The clash of lightsabers, the sting of a Batarang and the next journey of"The One" are only a camcorder away!
So, do you remember the scene where Darth Maul defeats the Brotherhood of Evil as his first mission for Darth Sidious, or that preview for the Brave and the Bold where Batman and Superman team up to take down Lex Luther? If you have no idea what I'm talking about, then you’ve missed out on some of the latest fan films that have been making their rounds on the Internet.
What is a Fan Film?
Fan films are either a short faux movie or faux preview of a movie created by fans of a particular subject or genre based upon existing material. Fan films are usually associated with the realm of the sci-fi genre, but you can find fan films based on everything from The Matrix to G.I. Joe or even Napoleon Dynamite. What sets apart a good fan film from a bad one is hard to say. Some might have exceptional production value to them, with detailed props, costumes and effects, but just like big budget Hollywood movies, if the storyline is lacking then the film will be too. Even though some have little production value, they can be quite entertaining. The secret is to keep the audience interested, which begins with a good story.
All fan films usually have one thing in common: they are all created for non-profit use. At Lucasfilm, the unofficial stance on Star Wars fan films is that the main man (George Lucas) doesn't mind people "playing" in the Universe he's created, as long as the film is non-profit. In fact, Lucasfilm has teamed up with Atomfilms.com to create awards for the best Star Wars fan films each year.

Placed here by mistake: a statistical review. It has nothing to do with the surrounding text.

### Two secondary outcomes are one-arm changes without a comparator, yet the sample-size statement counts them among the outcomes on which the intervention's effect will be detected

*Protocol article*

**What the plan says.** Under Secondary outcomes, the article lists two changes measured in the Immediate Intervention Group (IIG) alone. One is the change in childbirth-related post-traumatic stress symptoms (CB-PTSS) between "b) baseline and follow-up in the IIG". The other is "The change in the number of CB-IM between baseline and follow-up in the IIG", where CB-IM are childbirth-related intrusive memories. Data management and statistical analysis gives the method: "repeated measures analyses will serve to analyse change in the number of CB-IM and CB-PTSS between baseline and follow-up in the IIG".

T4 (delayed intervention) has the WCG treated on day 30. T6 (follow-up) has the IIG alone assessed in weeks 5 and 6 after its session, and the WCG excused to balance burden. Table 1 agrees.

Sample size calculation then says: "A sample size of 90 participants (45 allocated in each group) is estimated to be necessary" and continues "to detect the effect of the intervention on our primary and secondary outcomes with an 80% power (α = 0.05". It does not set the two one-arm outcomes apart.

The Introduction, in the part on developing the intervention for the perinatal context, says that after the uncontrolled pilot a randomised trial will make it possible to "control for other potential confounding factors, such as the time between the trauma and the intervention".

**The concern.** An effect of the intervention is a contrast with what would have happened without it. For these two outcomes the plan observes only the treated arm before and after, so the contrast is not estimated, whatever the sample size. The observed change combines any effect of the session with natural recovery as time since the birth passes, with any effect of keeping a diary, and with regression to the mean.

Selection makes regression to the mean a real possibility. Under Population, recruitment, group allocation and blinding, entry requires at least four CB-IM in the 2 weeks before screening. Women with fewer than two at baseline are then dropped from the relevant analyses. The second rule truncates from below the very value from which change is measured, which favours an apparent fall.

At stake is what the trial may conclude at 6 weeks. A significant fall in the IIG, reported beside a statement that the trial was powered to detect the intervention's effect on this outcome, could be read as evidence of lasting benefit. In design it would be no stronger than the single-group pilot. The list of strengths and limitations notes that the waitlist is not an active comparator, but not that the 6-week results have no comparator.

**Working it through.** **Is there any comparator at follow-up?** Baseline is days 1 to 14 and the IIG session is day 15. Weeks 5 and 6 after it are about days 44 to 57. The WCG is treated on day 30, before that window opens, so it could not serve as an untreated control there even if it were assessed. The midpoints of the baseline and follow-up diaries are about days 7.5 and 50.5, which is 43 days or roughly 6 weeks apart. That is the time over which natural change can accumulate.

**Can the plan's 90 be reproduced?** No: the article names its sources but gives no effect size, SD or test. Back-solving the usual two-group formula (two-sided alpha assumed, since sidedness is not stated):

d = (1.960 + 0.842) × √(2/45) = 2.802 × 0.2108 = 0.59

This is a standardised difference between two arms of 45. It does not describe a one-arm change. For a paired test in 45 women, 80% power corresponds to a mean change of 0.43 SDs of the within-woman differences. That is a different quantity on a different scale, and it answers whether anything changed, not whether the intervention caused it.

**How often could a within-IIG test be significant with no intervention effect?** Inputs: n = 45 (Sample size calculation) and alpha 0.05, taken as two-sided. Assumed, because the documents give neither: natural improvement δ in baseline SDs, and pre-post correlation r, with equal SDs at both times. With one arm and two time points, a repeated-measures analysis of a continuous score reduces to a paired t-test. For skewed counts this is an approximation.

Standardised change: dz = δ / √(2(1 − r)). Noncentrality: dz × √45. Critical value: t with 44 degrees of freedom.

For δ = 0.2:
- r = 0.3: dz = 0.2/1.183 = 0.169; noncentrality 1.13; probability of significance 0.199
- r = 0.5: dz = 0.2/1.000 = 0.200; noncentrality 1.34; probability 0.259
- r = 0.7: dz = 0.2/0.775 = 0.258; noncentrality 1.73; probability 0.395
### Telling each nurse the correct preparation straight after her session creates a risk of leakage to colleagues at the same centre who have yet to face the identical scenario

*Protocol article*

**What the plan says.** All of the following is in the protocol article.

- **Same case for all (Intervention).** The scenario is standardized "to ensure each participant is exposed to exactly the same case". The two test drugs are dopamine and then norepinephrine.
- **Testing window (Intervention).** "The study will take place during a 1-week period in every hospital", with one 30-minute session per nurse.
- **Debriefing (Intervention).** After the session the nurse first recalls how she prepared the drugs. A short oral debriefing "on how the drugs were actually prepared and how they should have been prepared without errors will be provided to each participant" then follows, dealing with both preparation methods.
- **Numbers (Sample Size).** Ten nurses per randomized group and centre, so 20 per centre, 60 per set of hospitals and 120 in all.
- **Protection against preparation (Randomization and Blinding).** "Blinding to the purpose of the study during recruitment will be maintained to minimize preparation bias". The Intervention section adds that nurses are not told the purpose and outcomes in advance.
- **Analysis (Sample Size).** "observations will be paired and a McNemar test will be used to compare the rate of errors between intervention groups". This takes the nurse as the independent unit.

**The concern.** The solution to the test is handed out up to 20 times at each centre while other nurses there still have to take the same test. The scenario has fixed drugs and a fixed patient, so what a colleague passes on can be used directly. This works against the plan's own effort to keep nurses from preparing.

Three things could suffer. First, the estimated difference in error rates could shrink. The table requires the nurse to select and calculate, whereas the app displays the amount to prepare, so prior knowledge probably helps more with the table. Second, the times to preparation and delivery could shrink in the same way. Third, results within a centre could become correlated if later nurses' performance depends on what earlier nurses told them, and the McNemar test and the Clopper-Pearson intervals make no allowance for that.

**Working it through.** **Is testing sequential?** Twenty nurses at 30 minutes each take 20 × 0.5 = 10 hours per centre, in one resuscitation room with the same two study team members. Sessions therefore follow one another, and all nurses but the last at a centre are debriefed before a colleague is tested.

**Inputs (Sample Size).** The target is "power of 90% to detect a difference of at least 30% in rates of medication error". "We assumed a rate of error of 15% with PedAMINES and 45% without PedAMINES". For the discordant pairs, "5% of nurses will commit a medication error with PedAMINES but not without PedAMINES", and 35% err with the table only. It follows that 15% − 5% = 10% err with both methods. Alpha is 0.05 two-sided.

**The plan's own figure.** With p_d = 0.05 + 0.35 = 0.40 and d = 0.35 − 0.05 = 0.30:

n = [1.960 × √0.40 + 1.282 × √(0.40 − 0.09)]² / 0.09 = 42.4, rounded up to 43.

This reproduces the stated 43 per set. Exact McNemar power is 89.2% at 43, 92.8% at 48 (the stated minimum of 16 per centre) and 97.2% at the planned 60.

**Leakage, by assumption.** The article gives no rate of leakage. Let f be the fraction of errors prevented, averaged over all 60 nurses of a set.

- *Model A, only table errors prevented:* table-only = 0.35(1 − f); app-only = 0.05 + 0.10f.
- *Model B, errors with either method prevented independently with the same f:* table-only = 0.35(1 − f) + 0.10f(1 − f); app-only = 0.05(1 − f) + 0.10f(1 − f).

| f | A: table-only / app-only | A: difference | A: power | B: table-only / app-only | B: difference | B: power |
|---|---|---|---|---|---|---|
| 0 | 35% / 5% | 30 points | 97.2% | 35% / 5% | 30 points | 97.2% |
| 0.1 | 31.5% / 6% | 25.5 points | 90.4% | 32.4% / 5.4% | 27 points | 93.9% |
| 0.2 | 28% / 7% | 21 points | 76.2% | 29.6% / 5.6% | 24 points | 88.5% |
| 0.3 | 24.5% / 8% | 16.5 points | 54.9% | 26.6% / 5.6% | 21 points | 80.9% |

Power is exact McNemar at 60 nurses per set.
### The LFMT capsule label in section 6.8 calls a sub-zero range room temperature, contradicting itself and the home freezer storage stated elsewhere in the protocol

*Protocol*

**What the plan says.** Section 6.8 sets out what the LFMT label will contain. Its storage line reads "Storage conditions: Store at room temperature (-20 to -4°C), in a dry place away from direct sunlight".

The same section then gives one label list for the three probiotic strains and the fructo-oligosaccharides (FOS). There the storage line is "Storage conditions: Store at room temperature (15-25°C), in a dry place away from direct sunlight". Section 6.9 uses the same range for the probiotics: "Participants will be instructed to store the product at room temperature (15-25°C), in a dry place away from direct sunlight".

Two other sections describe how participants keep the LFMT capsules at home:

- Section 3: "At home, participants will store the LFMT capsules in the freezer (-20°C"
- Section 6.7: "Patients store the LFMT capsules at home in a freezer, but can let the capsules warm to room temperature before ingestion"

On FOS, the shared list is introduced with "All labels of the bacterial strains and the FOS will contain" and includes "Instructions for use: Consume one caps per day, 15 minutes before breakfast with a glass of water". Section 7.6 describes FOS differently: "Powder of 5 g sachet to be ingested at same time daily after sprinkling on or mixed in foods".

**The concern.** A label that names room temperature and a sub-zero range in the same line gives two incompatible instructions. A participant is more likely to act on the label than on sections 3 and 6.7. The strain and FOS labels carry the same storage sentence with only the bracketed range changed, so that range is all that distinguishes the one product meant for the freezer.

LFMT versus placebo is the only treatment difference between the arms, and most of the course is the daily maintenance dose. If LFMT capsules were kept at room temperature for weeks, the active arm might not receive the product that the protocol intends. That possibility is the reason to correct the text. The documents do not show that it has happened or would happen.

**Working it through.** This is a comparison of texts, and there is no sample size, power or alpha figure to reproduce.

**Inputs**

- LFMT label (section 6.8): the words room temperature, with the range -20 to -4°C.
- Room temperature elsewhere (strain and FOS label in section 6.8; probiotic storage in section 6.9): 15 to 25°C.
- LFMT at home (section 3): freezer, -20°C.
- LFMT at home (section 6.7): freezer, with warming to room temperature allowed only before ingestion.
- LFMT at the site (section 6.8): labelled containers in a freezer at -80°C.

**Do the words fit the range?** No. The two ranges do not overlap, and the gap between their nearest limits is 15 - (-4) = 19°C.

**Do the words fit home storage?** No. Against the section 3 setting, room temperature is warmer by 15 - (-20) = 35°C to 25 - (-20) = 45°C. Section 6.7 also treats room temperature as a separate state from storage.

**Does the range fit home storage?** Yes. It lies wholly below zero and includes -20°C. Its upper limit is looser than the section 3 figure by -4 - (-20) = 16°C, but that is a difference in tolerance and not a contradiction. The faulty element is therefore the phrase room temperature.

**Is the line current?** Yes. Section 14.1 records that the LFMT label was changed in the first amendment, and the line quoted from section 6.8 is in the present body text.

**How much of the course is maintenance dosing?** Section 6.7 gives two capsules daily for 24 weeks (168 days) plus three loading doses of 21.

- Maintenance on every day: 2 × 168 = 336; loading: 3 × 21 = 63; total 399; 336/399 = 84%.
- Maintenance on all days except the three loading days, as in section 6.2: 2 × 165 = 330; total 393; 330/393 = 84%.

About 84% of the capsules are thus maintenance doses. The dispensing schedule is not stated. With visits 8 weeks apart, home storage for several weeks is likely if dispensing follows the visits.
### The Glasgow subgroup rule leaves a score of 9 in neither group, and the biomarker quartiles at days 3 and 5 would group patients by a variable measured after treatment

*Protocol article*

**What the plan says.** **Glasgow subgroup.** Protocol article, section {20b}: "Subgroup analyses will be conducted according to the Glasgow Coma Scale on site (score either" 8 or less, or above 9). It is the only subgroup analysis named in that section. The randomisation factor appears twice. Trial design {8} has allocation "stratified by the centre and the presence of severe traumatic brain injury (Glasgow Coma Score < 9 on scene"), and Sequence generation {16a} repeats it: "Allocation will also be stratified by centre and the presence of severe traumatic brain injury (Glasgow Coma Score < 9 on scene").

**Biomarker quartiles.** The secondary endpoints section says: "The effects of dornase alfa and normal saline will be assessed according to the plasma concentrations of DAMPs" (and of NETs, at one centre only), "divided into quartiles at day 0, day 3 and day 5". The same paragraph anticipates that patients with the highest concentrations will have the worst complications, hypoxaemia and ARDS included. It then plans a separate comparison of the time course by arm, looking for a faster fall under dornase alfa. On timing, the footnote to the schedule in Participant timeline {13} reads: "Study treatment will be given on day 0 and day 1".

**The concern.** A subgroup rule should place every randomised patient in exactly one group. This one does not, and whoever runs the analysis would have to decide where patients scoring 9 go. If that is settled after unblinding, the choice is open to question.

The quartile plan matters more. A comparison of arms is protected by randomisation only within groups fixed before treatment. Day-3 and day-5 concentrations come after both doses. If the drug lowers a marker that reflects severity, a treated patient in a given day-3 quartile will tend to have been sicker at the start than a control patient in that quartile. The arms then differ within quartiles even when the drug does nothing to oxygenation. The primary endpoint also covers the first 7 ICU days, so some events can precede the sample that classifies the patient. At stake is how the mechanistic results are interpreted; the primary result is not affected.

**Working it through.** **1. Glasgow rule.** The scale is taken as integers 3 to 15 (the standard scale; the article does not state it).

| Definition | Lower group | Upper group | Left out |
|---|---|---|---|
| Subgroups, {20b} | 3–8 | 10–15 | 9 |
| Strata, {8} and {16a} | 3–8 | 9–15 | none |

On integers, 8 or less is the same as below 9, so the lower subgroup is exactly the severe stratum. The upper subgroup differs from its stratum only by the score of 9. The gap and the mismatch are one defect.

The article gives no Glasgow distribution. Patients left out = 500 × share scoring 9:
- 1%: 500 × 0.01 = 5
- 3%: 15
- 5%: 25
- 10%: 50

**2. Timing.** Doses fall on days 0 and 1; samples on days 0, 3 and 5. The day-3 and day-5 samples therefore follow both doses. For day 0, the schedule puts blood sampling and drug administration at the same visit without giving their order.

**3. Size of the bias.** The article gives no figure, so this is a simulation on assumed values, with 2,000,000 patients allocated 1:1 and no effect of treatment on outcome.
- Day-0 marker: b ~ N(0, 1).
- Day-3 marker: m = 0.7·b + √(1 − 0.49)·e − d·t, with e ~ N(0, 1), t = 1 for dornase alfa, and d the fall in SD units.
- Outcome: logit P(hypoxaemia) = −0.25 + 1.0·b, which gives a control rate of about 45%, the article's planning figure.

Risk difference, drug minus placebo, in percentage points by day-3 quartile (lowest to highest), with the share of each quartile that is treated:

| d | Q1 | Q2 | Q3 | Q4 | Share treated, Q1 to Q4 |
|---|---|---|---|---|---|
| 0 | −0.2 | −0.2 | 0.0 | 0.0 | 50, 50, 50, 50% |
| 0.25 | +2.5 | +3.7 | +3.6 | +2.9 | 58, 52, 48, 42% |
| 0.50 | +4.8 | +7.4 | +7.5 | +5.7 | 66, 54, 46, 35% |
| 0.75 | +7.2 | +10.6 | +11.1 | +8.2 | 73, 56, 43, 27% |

Funding for fan films usually comes from the filmmakers, their family or friends, and in some cases, by donations. Trey Stokes, the creator of the hilarious Pink Five fan films, sells merchandise based on Pink Five through his Web site to help fund his final installment in his trilogy, The Return of Pink Five. Mark Twitchell at Xpress Entertainment is currently offering different Donation Rewards packages, including producer credits to help fund his upcoming fan film, Episode 3 and a Parsec, the Secrets of the Rebellion.
Whether your fan film is a small project or a large one, funding is mostly out of pocket. So why would you want to do a fan film? Why put in all that time, effort and especially money you most likely will never see again into a fan film? Simple–love of the source material. Colin Blakeston, director and producer of the fan film Catwoman: Copycat (currently in production), answers this very question, "I'm a fan, and I am having a lot of fun putting this together… no money can be made, but it was never about that, just making a cool short film for the Internet."
Find your Muse
Whatever the subject, all of the fan film filmmakers have a special connection to it. It's that connection that drives them to create continuing chapters of The Matrix, further outings to Isla Sonora in search of Jurassic Park dinosaurs, and also brings fourth story after story set in a Galaxy Far Far Away!
Pink Five and Anakin Dynamite
The Art of the Saber, Batman Dead End,
Contract of Evil, Troops and World’s Finest.
Michael Gomez is Videomaker's Circulation Assistant and an avid fan of fan films and all things Star Wars related.